President Isaac Herzog called on Wednesday for Iran’s nuclear program to be “neutralized” regardless of whether an accord is inked between Tehran and world powers.
“Iran is a ticking time bomb that threatens Israel and the whole Middle East,” Herzog said at a ceremony for graduates of the Israeli Air Force’s pilot course.
“I am following the negotiations surrounding the nuclear deal, and I call on the international community not to be led astray and not to underestimate the gravity of the threat,” he added. “The Iranian nuclear threat must be neutralized once and for all, with or without an agreement. Iran must not be allowed to acquire nuclear weapons capabilities.”
Speaking at the same ceremony, Defense Minister Benny Gantz said that Israel — and the Israeli Air Force in particular — was developing the capabilities needed to deal with the “major threats facing us,” in an apparent reference to Israeli plans to strike Iran’s nuclear program.
He said Israel was working with its allies to determine how to proceed against Iran, amid growing concerns that the Islamic Republic will become a nuclear threshold state, capable of developing an atomic weapon in a short time.
“Israel has never instigated a war. It always relied on and worked with its allies, chief among them the United States, and always acted with international responsibility and took personal responsibility for the security of its citizens,” Gantz said.
The president’s and defense minister’s comments came after meetings with US National Security Adviser Jake Sullivan, who is visiting Israel amid talks in Vienna on restoring the 2015 accord limiting Iran’s nuclear program in exchange for sanctions relief.
Accusing Iran of stalling the talks in order to “play for time” and advance its nuclear program with relative impunity, Gantz called on world powers to “flip over the hourglass and show the regime in Iran that time is working against them.”
He added: “We are speaking with our partners, as we speak, about the correct ways of doing so.”
Herzog’s Tuesday meeting with Sullivan focused largely on Iran, with the president expressing “concern with Iran’s progress toward nuclear weapons under the cover of the negotiations in Vienna,” according to his office.
In a Wednesday meeting between Sullivan and Gantz, “a variety of strategic and cooperative issues were discussed, chief among them the Iranian nuclear fight and Iran’s regional aggression,” Gantz’s office said, noting that IDF chief Aviv Kohavi and director-general of the Defense Ministry Amir Eshel also attended.
Sullivan also met Prime Minister Naftali Bennett and Foreign Minister Yair Lapid to discuss Iran and the talks in Vienna.
“These days are pretty important,” Bennett told Sullivan in public remarks in English ahead of their Wednesday meeting. “What happens in Vienna has profound ramifications for the stability of the Middle East and the security of Israel for the upcoming years. And that’s why it’s such a timely meeting.”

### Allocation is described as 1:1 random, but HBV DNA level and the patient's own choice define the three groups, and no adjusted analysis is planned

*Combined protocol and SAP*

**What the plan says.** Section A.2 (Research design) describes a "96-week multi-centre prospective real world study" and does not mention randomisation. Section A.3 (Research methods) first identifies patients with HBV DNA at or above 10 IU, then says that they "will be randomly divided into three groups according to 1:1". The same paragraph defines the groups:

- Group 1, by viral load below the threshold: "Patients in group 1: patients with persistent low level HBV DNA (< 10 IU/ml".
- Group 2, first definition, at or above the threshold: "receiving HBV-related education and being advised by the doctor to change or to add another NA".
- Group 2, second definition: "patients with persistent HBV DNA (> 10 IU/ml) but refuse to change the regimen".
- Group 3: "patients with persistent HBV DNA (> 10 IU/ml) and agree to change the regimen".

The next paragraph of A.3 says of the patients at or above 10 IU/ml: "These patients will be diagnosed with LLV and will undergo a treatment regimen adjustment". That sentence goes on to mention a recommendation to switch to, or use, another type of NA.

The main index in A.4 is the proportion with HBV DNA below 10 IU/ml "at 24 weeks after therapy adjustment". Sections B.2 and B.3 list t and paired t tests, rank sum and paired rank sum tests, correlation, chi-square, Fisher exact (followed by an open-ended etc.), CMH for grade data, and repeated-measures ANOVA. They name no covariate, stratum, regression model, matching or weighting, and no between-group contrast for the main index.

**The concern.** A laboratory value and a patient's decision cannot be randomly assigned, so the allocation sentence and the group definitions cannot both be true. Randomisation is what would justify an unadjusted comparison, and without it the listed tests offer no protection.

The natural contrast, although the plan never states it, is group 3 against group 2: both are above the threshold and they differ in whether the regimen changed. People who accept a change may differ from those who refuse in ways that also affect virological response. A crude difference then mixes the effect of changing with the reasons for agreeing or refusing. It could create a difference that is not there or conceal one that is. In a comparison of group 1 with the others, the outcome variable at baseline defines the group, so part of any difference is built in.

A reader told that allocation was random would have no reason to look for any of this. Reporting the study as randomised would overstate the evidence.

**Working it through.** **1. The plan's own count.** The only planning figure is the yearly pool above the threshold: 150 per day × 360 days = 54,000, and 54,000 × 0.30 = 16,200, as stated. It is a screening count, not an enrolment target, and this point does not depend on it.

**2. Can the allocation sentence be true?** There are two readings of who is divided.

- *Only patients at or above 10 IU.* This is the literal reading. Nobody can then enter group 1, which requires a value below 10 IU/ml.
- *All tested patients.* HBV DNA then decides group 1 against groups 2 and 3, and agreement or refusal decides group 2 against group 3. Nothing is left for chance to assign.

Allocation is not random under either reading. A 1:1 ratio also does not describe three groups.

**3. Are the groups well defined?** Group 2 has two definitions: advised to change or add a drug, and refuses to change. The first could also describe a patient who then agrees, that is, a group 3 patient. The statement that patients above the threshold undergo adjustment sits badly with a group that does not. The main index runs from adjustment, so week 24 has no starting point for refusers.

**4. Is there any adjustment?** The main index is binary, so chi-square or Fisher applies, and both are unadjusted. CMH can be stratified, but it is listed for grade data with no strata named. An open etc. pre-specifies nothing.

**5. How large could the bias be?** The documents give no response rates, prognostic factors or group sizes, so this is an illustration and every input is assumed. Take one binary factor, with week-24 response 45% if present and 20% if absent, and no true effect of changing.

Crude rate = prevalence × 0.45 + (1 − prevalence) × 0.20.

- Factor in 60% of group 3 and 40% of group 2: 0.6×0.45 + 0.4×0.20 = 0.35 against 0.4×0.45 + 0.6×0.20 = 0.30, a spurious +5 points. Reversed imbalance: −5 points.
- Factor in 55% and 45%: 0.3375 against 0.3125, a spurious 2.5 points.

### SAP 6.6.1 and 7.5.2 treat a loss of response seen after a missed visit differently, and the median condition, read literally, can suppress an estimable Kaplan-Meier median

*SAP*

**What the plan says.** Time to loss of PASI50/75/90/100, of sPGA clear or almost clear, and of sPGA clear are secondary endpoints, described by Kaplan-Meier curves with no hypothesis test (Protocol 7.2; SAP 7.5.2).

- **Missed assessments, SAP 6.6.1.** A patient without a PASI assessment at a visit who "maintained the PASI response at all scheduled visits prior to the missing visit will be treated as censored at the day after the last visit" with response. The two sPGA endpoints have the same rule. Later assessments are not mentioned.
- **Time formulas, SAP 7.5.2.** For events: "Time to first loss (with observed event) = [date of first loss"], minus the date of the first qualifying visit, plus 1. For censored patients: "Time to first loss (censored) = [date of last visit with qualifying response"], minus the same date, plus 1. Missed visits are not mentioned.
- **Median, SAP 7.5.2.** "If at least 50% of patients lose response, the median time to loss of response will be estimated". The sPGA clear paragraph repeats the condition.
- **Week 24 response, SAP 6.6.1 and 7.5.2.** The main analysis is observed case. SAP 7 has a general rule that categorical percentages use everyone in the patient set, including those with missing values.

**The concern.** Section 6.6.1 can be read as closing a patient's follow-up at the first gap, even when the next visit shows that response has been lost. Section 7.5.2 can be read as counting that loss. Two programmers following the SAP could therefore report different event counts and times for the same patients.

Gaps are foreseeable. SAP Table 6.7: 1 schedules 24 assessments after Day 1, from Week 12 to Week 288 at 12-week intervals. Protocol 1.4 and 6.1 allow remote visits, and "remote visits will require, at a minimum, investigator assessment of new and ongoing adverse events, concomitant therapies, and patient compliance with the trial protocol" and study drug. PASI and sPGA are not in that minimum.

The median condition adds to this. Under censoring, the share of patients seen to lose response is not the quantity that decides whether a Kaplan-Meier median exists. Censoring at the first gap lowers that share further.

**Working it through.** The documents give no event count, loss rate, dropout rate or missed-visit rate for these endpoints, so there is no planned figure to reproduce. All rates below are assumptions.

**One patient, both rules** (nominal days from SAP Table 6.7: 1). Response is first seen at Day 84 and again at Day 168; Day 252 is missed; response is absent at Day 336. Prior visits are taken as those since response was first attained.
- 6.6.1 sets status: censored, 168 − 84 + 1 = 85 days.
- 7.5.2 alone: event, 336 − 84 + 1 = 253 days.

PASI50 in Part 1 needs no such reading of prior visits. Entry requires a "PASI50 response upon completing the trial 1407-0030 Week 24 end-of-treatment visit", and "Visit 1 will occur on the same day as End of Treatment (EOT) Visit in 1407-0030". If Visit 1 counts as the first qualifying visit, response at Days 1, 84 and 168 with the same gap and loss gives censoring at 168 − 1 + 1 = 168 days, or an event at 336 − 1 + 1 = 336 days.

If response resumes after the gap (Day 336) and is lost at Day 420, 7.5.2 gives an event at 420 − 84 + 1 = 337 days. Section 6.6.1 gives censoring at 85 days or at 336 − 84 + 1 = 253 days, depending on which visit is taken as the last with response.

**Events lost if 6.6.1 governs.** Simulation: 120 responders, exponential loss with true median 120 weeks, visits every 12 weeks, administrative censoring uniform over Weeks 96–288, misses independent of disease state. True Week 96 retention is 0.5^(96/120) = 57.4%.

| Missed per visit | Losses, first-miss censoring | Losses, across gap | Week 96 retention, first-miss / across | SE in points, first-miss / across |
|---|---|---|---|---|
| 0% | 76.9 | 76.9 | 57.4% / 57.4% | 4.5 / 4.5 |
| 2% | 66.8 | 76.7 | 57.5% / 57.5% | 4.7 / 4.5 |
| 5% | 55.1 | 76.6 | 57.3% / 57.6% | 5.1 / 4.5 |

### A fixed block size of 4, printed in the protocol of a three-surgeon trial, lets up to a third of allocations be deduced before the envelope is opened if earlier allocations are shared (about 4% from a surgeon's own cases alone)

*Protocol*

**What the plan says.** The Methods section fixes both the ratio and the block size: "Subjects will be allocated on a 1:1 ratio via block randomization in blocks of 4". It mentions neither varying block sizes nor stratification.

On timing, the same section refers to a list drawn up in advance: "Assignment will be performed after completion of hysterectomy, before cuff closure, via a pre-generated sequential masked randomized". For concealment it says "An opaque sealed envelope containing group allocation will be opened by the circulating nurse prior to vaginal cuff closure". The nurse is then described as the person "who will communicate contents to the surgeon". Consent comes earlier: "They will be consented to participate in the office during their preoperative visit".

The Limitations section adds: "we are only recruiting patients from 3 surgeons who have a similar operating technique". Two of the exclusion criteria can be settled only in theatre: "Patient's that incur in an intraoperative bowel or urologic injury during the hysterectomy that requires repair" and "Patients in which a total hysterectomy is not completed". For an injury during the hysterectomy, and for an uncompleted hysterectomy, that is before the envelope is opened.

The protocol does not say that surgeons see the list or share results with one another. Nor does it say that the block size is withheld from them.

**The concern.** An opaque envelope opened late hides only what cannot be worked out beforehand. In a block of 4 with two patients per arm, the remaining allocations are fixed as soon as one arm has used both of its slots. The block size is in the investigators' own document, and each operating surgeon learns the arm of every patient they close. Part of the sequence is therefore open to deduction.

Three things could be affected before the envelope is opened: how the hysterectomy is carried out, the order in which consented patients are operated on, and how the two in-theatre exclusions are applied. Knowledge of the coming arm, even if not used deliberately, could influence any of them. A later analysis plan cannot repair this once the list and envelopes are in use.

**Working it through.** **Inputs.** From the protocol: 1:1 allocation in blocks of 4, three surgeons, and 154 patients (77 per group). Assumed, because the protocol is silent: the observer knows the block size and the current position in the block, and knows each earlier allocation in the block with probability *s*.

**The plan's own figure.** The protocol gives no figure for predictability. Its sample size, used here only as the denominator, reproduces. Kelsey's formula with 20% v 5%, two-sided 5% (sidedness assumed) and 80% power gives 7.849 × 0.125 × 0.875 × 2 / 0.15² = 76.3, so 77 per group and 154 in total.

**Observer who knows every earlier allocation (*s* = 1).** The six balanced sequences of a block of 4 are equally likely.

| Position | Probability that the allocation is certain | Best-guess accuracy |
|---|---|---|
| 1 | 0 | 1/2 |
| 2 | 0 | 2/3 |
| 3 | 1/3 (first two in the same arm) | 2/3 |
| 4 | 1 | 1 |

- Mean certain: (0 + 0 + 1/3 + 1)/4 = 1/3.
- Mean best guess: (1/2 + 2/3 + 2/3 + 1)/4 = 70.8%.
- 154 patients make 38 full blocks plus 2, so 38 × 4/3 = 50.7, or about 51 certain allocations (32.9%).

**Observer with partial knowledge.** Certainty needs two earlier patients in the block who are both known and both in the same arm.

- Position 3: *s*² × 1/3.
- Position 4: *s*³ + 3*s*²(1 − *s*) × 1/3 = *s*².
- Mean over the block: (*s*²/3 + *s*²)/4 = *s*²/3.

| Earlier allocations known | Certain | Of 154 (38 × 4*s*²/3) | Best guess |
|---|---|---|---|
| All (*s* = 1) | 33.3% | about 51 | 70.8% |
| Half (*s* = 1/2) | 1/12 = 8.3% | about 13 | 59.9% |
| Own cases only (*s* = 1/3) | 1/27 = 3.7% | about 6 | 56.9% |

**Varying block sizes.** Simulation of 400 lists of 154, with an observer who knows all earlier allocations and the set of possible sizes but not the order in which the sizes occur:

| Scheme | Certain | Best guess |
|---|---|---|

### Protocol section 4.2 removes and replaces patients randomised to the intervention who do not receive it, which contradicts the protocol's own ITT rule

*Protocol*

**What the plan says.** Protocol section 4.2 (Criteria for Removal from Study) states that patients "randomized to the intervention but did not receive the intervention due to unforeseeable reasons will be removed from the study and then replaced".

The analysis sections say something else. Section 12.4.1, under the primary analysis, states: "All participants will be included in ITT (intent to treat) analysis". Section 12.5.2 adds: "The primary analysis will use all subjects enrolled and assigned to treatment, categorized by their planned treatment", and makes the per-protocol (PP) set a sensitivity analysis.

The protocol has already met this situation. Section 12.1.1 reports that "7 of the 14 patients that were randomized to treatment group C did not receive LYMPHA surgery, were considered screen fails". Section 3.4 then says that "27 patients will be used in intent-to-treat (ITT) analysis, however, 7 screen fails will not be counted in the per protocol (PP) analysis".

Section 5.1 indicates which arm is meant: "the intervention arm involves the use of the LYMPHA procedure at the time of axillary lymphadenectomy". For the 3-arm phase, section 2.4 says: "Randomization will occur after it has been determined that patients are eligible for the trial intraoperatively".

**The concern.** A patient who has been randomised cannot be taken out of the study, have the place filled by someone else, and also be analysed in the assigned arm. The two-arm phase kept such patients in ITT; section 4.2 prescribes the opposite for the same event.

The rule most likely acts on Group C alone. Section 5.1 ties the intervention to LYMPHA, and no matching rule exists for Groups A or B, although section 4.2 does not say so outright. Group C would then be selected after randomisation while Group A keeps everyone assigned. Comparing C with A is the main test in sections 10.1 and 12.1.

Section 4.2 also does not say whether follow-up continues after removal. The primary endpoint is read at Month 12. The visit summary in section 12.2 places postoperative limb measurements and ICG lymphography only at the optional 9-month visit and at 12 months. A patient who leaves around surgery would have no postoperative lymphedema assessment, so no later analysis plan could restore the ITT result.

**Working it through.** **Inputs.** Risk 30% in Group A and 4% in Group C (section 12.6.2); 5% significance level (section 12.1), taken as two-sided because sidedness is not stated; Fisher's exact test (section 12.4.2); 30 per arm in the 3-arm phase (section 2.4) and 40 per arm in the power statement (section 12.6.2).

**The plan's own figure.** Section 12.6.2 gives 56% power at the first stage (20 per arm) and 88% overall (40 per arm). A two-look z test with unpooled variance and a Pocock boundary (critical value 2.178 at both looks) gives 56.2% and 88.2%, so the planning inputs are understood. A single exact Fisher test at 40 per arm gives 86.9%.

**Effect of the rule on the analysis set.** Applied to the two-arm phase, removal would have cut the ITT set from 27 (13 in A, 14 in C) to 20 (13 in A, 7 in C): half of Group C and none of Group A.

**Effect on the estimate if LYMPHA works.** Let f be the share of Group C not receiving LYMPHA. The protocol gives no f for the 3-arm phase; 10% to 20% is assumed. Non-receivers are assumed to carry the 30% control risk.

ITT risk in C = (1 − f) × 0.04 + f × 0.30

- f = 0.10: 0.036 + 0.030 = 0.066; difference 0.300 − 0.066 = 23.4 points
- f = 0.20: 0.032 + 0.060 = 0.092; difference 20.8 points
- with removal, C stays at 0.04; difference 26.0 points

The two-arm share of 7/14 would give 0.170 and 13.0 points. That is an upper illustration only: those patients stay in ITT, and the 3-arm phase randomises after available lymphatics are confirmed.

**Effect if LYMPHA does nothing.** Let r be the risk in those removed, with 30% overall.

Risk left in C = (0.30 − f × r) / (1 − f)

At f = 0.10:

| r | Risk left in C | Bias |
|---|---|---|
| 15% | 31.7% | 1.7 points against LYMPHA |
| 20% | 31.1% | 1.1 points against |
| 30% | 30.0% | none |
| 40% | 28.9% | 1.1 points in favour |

Sullivan told the prime minister that US President Joe Biden sent him to Israel “even just before Christmas” to coordinate and cooperate on their approach to Iran and other security issues.
“At a critical juncture for both of our countries on a major set of security issues, it’s important that we sit together and develop a common strategy, a common outlook, and find a way forward that fundamentally secures your country’s interests and mine,” said Sullivan. “And we believe those interests, like the values upon which our countries are built, are deeply shared and deeply felt.”
Lapid said that he and Sullivan “discussed the strategy for combating Iran’s nuclear program and the way in which the US and Israel cooperate on this issue.”
Today, I met with National Security Advisor @JakeSullivan46. We discussed the strategy for combating Iran's nuclear program and the way in which the U.S. and Israel cooperate on this issue. I thanked him for his visit and his work on behalf of the security of Israel & the region. pic.twitter.com/Lt2MRzrZ30
— יאיר לפיד – Yair Lapid???? (@yairlapid) December 22, 2021
The meetings come as European diplomats warn that nuclear negotiations in Vienna to secure a return to the 2015 nuclear deal with Iran are “rapidly reaching the end of the road.”
In a blow to European mediators, Iran requested a new pause in the talks, which aim to bring the United States back into the agreement and roll back Iran’s nuclear activities. The Islamic Republic publicly stepped up its nuclear projects after the US withdrawal from the deal in 2018.
The talks had resumed in late November after a five-month break following the election of a new hardline government in Iran.
During a press briefing with reporters on Sunday, US State Department Spokesman Ned Price said the White House was not particularly optimistic about the talks, but was not giving up hope.
We are “curbing our enthusiasm for where we are and where we might go. There’s still a lot of work to do,” said Price. “What the team experienced on the ground in Vienna until the talks adjourned late last week, it was progress, but it wasn’t at a pace that was sufficient to get us to where we need if we are to render the JCPOA as a viable vehicle going forward.”